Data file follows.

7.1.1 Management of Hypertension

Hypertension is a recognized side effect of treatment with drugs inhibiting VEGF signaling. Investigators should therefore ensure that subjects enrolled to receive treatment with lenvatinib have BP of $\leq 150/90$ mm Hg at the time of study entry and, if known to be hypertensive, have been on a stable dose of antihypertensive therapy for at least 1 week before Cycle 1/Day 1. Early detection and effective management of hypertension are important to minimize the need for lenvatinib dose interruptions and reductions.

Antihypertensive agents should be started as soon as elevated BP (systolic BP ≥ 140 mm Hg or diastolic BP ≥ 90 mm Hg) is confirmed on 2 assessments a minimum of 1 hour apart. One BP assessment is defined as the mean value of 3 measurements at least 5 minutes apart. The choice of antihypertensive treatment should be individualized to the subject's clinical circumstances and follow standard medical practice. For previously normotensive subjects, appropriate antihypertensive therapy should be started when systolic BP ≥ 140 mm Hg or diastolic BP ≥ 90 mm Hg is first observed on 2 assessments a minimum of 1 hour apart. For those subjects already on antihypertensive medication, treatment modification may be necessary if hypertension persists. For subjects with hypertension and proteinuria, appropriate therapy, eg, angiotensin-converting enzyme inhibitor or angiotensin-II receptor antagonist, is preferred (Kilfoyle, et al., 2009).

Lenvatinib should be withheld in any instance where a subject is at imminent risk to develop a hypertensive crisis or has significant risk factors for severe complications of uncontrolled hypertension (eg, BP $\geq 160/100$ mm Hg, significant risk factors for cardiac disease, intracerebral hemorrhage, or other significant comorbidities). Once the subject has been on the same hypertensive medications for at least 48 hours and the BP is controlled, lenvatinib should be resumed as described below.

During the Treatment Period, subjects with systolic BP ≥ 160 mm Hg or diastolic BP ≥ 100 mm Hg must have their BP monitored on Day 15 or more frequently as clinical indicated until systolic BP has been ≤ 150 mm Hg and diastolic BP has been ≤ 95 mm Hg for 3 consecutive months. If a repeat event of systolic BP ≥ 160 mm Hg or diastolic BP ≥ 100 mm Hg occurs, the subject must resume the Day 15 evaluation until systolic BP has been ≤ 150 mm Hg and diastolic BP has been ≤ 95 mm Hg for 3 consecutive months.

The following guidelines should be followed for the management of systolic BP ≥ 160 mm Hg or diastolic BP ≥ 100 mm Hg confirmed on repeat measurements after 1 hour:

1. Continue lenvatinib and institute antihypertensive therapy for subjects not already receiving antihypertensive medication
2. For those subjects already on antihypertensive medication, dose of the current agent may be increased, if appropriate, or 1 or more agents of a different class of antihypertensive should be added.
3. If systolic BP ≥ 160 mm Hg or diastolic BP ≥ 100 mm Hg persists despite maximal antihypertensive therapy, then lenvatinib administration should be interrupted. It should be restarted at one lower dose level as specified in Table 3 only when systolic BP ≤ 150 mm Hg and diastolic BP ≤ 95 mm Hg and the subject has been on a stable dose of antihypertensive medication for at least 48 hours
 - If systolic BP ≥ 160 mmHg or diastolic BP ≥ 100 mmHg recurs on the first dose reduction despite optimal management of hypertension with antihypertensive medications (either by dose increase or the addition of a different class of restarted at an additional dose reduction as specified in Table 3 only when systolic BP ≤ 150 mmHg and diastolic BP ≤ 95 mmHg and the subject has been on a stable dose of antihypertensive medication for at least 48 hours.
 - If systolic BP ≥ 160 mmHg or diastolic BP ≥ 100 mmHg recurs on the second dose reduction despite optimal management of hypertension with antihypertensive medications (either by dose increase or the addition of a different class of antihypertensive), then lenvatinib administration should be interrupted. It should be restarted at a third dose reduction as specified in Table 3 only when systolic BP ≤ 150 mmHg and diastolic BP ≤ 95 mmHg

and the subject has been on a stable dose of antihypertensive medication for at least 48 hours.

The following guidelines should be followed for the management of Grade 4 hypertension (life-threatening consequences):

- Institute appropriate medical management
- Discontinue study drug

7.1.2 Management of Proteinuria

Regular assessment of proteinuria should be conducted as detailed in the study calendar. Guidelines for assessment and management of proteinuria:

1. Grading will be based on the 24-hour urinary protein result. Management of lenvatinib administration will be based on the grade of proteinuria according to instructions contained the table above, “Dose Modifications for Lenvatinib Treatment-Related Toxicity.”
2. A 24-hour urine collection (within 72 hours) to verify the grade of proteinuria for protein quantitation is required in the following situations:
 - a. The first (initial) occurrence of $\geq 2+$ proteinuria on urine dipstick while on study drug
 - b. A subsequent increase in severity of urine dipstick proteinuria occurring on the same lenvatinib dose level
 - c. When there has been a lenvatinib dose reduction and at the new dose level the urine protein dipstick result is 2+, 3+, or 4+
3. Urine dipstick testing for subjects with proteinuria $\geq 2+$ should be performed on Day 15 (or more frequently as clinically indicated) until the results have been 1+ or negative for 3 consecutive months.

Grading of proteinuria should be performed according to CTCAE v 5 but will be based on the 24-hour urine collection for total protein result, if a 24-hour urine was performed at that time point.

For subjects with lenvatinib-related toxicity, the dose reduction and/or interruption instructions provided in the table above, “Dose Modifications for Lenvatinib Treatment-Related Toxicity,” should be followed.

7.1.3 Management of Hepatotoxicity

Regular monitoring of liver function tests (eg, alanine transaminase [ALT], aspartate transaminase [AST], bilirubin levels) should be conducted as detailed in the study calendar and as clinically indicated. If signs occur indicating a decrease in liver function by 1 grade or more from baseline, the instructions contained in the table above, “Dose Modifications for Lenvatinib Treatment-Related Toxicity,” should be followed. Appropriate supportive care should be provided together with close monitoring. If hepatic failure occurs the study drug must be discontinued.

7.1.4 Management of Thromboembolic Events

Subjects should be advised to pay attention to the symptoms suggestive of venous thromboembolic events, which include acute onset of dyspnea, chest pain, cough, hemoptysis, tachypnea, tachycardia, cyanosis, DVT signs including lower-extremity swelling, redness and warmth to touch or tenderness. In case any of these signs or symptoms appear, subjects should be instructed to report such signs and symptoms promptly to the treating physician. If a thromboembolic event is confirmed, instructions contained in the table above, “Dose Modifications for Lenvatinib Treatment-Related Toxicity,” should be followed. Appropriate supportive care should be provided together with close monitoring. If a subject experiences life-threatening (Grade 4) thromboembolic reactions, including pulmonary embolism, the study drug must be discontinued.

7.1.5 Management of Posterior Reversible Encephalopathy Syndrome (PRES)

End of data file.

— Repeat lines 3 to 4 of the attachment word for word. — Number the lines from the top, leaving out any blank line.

Antihypertensive agents should be started as soon as elevated BP (systolic BP ≥ 140 mm Hg or diastolic BP ≥ 90 mm Hg) is confirmed on 2 assessments a minimum of 1 hour apart. One BP assessment is defined as the mean value of 3 measurements at least 5 minutes apart. The choice of antihypertensive treatment should be individualized to the subject's clinical circumstances and follow standard medical practice. For previously normotensive subjects, appropriate antihypertensive therapy should be started when systolic BP ≥ 140 mm Hg or diastolic BP ≥ 90 mm Hg is first observed on 2 assessments a minimum of 1 hour apart. For those subjects already on antihypertensive medication, treatment modification may be necessary if hypertension persists. For subjects with hypertension and proteinuria, appropriate therapy, eg, angiotensin-converting enzyme inhibitor or angiotensin-II receptor antagonist, is preferred (Kilfoyle, et al., 2009).

Lenvatinib should be withheld in any instance where a subject is at imminent risk to develop a hypertensive crisis or has significant risk factors for severe complications of uncontrolled hypertension (eg, BP $\geq 160/100$ mm Hg, significant risk factors for cardiac disease, intracerebral hemorrhage, or other significant comorbidities). Once the subject has been on the same hypertensive medications for at least 48 hours and the BP is controlled, lenvatinib should be resumed as described below.